You have to feel sorry for the BBC. Even when millions are unanimously laughing at a politician, they have to contort themselves into an intellectual reef-knot to bring spurious balance to the fore. It’s a shame they can’t just laugh out loud like the rest of us.

By Friday morning, more analytical responses began to surface. Rees-Mogg is a prominent member of the Conservative Cornerstone Group. Although best known as a leading Eurosceptic, and chairman of the European Research Group (ERG), it his membership of Cornerstone that is more telling. Under its motto of “Faith, Flag and Family”, the group is socially conservative, and is committed to a manifesto that is unambiguous in its burning desire to reel back on social progress, human rights and liberalism.

It is opposed to same-sex marriage and resents many of the personal rights handed down to citizens of the EU.

THE Cornerstone Group of right-wing Tories have set out three guiding principles: the centrality of the teachings of the Church of England, the sanctity of the family and the irreducibility of the unitary state, by which they mean Britain and not the England of their church services.

“We believe that these values must be stressed: tradition; nation; family; religious ethics; free enterprise,” the Group asserts. “We must seize the centre ground and pull it kicking and screaming towards us. That is the only way to demolish the foundations of the liberal establishment and demonstrate to the electorate the fundamental flaws on which it is based.”

It’s what the group’s manifesto does not say that troubles me the most. The Cornerstone Group is committed to a legacy notion unitary state.

By its members’ own admission it is resentful not only of the powers of Europe, but more chillingly of the powers that have been devolved to the Scottish Parliament and to regional government across England.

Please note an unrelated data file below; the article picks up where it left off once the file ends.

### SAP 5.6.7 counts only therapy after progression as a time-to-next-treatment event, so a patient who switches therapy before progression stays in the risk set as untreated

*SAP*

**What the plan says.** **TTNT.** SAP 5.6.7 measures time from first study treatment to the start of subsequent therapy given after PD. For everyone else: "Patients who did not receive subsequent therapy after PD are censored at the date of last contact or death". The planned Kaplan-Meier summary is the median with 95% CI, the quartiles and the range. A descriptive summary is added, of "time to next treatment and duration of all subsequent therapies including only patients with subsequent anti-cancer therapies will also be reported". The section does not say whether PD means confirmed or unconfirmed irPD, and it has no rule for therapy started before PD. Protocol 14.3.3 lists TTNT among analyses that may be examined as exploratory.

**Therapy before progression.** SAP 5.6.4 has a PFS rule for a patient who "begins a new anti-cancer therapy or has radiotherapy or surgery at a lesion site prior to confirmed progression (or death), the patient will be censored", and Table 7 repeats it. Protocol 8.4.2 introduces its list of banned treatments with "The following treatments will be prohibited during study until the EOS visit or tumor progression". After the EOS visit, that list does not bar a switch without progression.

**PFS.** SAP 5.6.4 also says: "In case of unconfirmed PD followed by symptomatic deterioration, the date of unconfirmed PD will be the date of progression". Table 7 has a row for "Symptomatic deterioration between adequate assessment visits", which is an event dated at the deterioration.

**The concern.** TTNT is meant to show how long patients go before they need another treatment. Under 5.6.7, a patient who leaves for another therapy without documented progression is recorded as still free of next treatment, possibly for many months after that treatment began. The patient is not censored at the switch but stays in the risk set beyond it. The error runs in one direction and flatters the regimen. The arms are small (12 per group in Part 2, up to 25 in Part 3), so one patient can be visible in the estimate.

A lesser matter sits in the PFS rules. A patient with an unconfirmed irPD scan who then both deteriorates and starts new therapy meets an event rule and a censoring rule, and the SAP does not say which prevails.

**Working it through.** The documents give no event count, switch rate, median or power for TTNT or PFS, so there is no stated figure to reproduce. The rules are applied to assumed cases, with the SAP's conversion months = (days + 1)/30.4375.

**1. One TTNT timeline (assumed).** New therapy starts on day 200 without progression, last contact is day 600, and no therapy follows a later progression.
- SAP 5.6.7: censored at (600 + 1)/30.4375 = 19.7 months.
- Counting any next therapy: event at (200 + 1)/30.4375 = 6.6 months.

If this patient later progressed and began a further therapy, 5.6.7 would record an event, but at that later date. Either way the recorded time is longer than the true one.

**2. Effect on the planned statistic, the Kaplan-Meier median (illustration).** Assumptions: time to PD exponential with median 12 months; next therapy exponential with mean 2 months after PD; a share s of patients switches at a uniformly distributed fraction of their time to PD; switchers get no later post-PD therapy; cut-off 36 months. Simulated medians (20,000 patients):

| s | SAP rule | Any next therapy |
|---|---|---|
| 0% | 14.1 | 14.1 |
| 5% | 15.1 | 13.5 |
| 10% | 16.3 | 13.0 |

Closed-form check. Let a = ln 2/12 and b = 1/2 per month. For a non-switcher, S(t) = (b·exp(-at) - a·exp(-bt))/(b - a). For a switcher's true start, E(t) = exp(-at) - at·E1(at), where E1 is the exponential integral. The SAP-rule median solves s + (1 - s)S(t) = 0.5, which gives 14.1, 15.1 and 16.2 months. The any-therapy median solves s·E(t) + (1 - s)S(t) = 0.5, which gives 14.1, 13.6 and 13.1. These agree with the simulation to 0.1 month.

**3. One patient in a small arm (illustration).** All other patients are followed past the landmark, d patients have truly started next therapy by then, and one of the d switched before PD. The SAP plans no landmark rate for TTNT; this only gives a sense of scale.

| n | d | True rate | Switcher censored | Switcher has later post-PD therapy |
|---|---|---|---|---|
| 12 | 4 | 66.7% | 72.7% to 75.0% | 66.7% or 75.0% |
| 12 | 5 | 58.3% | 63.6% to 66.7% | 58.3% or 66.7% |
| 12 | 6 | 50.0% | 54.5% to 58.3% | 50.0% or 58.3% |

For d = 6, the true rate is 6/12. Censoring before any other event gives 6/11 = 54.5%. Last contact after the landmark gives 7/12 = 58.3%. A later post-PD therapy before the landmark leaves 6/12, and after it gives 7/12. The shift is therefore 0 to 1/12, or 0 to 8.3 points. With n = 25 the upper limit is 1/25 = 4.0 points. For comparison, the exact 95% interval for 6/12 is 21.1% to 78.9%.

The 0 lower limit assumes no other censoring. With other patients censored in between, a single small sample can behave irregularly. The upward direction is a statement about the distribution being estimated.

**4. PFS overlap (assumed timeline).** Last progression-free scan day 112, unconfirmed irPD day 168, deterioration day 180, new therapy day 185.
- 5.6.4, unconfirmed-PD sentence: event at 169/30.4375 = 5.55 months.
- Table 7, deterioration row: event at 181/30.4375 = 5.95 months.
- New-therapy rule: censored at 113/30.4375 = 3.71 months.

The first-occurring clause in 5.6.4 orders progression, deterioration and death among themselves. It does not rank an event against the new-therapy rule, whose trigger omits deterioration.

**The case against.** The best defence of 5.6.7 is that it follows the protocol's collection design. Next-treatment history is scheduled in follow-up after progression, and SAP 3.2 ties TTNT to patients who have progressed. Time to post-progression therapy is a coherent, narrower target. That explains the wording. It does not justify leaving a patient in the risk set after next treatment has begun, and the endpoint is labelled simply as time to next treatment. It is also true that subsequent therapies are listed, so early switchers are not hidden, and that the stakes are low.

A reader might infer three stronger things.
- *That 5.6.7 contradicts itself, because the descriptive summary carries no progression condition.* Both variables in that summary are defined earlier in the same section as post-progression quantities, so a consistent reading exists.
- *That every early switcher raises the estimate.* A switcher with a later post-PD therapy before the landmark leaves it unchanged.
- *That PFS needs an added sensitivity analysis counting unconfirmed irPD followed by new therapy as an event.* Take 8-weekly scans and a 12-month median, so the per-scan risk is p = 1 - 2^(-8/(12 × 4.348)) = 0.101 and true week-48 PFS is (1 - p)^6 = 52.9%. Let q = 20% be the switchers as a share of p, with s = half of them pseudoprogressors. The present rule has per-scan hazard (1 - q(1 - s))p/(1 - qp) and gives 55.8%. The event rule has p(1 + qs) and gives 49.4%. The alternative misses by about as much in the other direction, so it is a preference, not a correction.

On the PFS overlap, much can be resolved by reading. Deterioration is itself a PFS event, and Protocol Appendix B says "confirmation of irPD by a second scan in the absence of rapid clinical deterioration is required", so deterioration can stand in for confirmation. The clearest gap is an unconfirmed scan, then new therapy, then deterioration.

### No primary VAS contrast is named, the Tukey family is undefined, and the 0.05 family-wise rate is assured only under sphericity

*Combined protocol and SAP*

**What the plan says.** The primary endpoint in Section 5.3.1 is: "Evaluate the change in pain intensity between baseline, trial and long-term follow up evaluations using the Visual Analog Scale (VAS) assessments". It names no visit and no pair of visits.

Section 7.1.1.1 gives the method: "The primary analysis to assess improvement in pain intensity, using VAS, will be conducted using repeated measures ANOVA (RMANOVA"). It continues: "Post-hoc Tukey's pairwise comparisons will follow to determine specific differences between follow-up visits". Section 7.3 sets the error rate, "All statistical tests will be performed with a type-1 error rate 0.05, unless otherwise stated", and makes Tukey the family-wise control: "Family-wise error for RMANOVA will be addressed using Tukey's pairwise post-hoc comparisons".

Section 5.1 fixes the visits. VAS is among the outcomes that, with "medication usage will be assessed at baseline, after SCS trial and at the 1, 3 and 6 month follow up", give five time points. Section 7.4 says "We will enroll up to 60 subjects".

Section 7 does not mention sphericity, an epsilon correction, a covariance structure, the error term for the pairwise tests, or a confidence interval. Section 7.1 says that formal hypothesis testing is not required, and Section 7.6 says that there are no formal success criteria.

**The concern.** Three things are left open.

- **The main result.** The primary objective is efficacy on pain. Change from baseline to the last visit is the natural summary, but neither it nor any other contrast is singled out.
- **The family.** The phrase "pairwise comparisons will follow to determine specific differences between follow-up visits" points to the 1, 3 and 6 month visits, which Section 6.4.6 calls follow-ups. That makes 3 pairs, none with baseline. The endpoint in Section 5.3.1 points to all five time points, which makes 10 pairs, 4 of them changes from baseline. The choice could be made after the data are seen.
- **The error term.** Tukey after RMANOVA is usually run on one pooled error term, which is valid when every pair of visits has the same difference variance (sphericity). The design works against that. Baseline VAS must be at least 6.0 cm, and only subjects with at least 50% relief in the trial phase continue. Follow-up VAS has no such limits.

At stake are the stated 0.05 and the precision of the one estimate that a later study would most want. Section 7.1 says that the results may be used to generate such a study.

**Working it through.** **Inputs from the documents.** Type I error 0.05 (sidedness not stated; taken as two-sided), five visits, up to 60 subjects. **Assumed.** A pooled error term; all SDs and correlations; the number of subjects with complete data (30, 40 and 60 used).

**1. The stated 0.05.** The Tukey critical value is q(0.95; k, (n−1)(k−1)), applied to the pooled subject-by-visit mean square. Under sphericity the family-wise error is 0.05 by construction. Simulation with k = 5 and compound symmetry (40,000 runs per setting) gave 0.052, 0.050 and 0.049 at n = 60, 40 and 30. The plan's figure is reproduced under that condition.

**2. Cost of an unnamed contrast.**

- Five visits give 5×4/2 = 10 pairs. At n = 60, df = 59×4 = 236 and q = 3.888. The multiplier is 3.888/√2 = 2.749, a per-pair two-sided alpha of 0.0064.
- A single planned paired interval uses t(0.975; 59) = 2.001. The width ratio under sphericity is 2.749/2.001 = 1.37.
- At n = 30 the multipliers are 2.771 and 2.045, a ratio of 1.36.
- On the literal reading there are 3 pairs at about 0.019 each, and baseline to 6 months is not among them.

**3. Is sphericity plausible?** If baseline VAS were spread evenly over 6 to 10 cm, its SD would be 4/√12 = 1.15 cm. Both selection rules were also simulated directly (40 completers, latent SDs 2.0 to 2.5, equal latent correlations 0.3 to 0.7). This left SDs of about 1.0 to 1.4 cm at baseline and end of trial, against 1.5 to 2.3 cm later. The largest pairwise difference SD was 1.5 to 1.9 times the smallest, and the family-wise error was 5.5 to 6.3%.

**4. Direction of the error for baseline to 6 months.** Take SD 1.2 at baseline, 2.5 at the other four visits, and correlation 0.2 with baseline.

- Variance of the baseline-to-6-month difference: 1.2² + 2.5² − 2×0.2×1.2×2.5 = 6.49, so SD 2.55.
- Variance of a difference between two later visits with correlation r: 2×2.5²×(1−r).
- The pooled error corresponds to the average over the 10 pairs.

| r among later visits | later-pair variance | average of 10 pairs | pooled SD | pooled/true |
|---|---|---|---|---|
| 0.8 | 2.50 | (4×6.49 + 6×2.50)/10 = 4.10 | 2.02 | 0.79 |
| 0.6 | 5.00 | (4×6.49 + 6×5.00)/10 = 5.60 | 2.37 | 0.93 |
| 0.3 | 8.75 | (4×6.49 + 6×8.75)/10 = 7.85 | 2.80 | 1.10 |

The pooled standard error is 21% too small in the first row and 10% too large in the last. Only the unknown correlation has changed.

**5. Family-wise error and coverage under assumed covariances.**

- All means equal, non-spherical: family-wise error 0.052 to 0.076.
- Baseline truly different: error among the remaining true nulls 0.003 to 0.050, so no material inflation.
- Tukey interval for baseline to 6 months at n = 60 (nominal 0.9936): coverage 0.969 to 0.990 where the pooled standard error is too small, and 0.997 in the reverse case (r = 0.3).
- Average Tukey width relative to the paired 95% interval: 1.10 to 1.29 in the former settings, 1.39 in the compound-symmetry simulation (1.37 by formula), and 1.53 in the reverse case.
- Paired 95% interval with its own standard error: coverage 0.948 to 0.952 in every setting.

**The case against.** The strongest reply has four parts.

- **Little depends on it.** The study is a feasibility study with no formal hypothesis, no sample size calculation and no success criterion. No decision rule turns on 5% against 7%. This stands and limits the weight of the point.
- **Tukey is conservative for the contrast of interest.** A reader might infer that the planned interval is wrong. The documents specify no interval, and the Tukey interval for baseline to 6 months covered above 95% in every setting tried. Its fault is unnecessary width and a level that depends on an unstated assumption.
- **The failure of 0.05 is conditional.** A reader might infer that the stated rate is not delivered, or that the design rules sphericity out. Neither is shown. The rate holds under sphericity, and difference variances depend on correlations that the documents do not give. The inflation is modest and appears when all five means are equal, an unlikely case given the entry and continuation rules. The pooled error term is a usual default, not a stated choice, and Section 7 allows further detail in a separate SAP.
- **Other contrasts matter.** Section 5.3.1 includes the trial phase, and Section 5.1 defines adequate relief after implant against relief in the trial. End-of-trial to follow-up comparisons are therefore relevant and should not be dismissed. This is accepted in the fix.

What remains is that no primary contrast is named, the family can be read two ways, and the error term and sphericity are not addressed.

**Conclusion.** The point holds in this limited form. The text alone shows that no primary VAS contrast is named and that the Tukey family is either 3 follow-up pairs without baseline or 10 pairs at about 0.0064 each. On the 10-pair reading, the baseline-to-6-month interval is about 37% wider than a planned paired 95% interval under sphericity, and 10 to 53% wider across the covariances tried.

Make no mistake, the Cornerstone Group and Rees-Mogg are opposed to the very existence of the Scottish Parliament. When their war with Europe is over, there can be little doubt that they will turn the power of their guns on Scotland and be formidably funded opponents of Scottish independence.

There is a tendency to see English nationalism as a rump of ugly malcontents, enamoured by Tommy Robinson and the Football Lads Alliance, but it’s the quietly powerful forces of the Cornerstone Group that should worry us more.

Cornerstone has access to money. Like most wealth cults, its members seek to protect the sources of their money, defending the secrecy of off-shore trusts and complex financial vehicles under the name of personal privacy. Rees-Mogg himself is worth an estimated £150 million, some of it inherited from his establishment father William, who was editor of the Times and vice-chairman of the BBC.

His wealth is in part managed by Somerset Capital Management, the investment fund he set up in 2017, which has more than $7 billion under management and paid Rees-Mogg a cool million pounds annually. He stepped down in July to take up his role as Leader of the House.

For all his anachronistically posh style, Rees-Mogg is highly fluent in the modern language of investment and a stout defender of financial privacy and tax-havens, and therein lies one of the central paradoxes of his personality.

He believes in the Christian value of “to give all that we have”, except, of course, the bits that are in the tax-havens of the Virgin Islands, Liechtenstein and the Cayman Islands.

He believes in clawing back power from Brussels only to keep control of it in Westminster, and he believes that the unitary state should always mean that Scotland is tithed to those who were born to rule.

This last week has demonstrated above all else that the entitled power that Jacob Rees-Mogg and Alexander Boris de Pfeffel Johnson still exert on our lives has reached its comedic peak.

Dismantling it will be great fun, and we should all laugh as we disentangle the threads of power that privilege has sewn.